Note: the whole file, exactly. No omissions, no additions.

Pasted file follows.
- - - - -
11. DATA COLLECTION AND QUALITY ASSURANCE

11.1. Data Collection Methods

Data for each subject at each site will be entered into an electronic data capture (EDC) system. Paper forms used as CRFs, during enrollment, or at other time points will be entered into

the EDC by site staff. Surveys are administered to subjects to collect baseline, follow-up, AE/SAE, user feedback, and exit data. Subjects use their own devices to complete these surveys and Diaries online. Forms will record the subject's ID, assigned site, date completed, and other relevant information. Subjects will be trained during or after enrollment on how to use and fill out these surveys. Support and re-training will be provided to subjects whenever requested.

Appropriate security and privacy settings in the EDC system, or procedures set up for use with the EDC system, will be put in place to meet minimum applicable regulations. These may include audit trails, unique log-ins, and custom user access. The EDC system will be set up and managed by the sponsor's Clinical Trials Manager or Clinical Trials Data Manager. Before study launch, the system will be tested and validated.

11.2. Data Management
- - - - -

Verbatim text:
11. DATA COLLECTION AND QUALITY ASSURANCE

11.1. Data Collection Methods

Data for each subject at each site will be entered into an electronic data capture (EDC) system. Paper forms used as CRFs, during enrollment, or at other time points will be entered into

the EDC by site staff. Surveys are administered to subjects to collect baseline, follow-up, AE/SAE, user feedback, and exit data. Subjects use their own devices to complete these surveys and Diaries online. Forms will record the subject's ID, assigned site, date completed, and other relevant information. Subjects will be trained during or after enrollment on how to use and fill out these surveys. Support and re-training will be provided to subjects whenever requested.

Appropriate security and privacy settings in the EDC system, or procedures set up for use with the EDC system, will be put in place to meet minimum applicable regulations. These may include audit trails, unique log-ins, and custom user access. The EDC system will be set up and managed by the sponsor's Clinical Trials Manager or Clinical Trials Data Manager. Before study launch, the system will be tested and validated.

11.2. Data Management